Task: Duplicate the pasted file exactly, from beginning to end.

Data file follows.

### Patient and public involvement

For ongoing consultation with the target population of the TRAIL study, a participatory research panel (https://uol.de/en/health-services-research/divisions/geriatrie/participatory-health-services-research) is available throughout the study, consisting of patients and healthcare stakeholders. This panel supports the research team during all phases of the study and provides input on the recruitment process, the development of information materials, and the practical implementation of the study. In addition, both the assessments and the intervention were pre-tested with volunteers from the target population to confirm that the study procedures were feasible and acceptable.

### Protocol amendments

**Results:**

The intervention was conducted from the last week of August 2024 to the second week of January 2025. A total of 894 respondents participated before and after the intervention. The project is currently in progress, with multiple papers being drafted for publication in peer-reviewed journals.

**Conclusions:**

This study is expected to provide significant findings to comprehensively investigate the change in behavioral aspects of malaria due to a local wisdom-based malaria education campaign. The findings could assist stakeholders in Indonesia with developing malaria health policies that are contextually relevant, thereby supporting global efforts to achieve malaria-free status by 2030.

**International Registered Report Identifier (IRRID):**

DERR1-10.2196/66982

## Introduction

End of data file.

### Patient and public involvement

For ongoing consultation with the target population of the TRAIL study, a participatory research panel (https://uol.de/en/health-services-research/divisions/geriatrie/participatory-health-services-research) is available throughout the study, consisting of patients and healthcare stakeholders. This panel supports the research team during all phases of the study and provides input on the recruitment process, the development of information materials, and the practical implementation of the study. In addition, both the assessments and the intervention were pre-tested with volunteers from the target population to confirm that the study procedures were feasible and acceptable.

### Protocol amendments

**Results:**

The intervention was conducted from the last week of August 2024 to the second week of January 2025. A total of 894 respondents participated before and after the intervention. The project is currently in progress, with multiple papers being drafted for publication in peer-reviewed journals.

**Conclusions:**

This study is expected to provide significant findings to comprehensively investigate the change in behavioral aspects of malaria due to a local wisdom-based malaria education campaign. The findings could assist stakeholders in Indonesia with developing malaria health policies that are contextually relevant, thereby supporting global efforts to achieve malaria-free status by 2030.

**International Registered Report Identifier (IRRID):**

DERR1-10.2196/66982

## Introduction